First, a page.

- Monitor workload and query performance or your SQL Server instance by examining Dynamic Management Views or Query Store if you are migrating from SQL Server 2016+ version. Identify average duration and CPU usage of the most important queries in your workload to compare them with the queries that are running on the Managed Instance.
If you notice any issue with your workload on SQL Server such as high CPU usage, constant memory pressure, tempdb or parametrization issues, you should try to resolve them on your source SQL Server instance before taking the baseline and migration. Migrating know issues to any new system might cause unexpected results and invalidate any performance comparison.
As an outcome of this activity you should have documented average and peak values for CPU, memory, and IO usage on your source system, as well as average and max duration and CPU usage of the dominant and the most critical queries in your workload. You should use these values later to compare performance of your workload on Managed Instance with the baseline performance of the workload on the source SQL Server.
If possible, take the actual execution plans of the most critical queries so you can compare them with the execution plans generated by Managed Instance.
Compare performance with the baseline
Once you have sure that Managed Instance and SQL server don’t have some critical differences, and when you have information about the performance baseline on SQL Server, now it is time to run the workload on Managed Instance and measure the performance.
Make sure that you keep the same database compatibility level as on your source SQL Server database and keep enabled Query Store and Automatic tuning on your Managed Instance. These features enable you to measure workload performance and automatically fix the potential performance issues. Learn how to use Query Store as an optimal tool for getting information about workload performance before and after database compatibility level change, as explained in Keep performance stability during the upgrade to newer SQL Server version.
Once you have prepared the environment that is comparable (as much as possible) with your on-premises environment, you can start running your workload and measure performance again. Make sure that you are using the same tools both on SQL Server and Managed Instance to measure performance to get the consistent results.
As a result, you should compare performance parameters with the baseline and identify the critical differences.
There are three possible outcomes of this comparison:
- Performance of the workload on Managed Instance are fine in most of the cases. In this scenario you have successfully completed your performance test.
- Performance of the workload on SQL Server is better than performances of the same workload on Managed Instance for most of the queries in your workload. Now you would need to identify what could cause the differences. In most cases it is some of the differences that might cause the performance differences between Managed Instance and SQL Server. Once you identify the root causes, you should try to fix them. Since most of the queries are affected in this scenario, you should probably try to upgrade to the latest compatibility level and apply some query optimization hints at the database level. If you notice that IO is the bottleneck in General Purpose instance, you might need to increase data files or log file sizes might improve performance of your General Purpose instance. After few iterations of changes you would align workload performance with your SQL Server workload, unless if there are some physical limitations that affect your workload, for example instance log rate limit or not enough memory.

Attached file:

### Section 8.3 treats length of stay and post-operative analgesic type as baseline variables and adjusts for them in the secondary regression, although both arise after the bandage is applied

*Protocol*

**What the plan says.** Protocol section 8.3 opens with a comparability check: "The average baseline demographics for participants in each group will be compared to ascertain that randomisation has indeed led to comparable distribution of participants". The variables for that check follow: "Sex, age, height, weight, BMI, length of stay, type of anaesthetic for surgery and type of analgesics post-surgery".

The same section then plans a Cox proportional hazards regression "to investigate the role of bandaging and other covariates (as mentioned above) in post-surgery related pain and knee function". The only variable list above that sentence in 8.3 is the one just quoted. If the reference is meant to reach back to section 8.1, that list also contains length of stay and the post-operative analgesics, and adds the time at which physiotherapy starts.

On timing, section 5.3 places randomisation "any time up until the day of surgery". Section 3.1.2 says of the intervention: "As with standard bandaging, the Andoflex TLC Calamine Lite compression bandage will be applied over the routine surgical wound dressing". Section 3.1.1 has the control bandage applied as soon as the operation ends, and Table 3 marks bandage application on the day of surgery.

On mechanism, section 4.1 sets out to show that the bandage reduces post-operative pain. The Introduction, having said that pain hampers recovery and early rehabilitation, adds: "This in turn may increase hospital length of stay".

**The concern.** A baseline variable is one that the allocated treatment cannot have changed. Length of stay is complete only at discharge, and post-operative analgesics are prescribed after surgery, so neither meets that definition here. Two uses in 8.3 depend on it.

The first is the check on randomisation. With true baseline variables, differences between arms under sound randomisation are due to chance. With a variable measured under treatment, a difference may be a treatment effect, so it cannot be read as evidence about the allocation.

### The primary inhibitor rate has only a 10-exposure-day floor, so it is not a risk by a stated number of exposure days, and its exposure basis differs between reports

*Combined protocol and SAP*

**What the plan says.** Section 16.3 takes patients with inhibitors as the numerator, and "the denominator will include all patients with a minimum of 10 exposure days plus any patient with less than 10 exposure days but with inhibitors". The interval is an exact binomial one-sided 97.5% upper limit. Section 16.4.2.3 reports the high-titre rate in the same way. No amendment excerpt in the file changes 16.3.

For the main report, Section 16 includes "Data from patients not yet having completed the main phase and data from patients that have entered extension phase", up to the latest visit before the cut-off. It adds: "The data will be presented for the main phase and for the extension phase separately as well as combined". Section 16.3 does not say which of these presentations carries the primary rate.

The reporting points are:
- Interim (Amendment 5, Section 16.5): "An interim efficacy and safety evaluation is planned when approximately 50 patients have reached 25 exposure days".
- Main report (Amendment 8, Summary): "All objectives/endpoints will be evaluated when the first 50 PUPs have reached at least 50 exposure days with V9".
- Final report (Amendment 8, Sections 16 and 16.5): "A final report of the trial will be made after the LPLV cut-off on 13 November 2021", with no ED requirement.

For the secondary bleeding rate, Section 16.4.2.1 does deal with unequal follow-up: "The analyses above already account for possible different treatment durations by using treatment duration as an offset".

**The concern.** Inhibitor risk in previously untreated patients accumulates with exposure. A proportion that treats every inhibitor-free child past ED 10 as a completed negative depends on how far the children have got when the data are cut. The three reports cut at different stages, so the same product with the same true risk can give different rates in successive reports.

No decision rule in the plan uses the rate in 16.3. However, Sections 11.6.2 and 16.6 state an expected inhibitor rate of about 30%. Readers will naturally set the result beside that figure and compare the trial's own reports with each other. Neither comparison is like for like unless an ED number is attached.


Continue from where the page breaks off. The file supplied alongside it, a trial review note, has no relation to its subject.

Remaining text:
- Performance of the workload is fine, with some exceptions where performance of a couple of queries are degraded. In this case you should try to fix these queries because you have most of your workload tuned. Try to identify why the queries are slower before making some changes – some hints are:
- Compare the SQL plans of the queries on SQL Server with the queries on Managed Instance. If the query plans are different try to apply some query hints that change compatibility levels or cardinality estimators. You can apply these hints directly in the queries or use the plan guides to modify the SQL plan. The goal is to force Database Engine to produce the same good plan as on your older version of SQL Server.
- If the SQL plans are same, check does the query plan uses more resources on Managed Instance.
- In other cases, you would notice the limits that you are hitting on data or log files and you might need to pre-allocate the files.
As a results of this comparison, you would validate that the performance of your workload is matching the source SQL Server or you will identify the factors that might cause the difference and fix these issues.
Find more information about the best practices during migration on Azure SQL Managed Instance documentation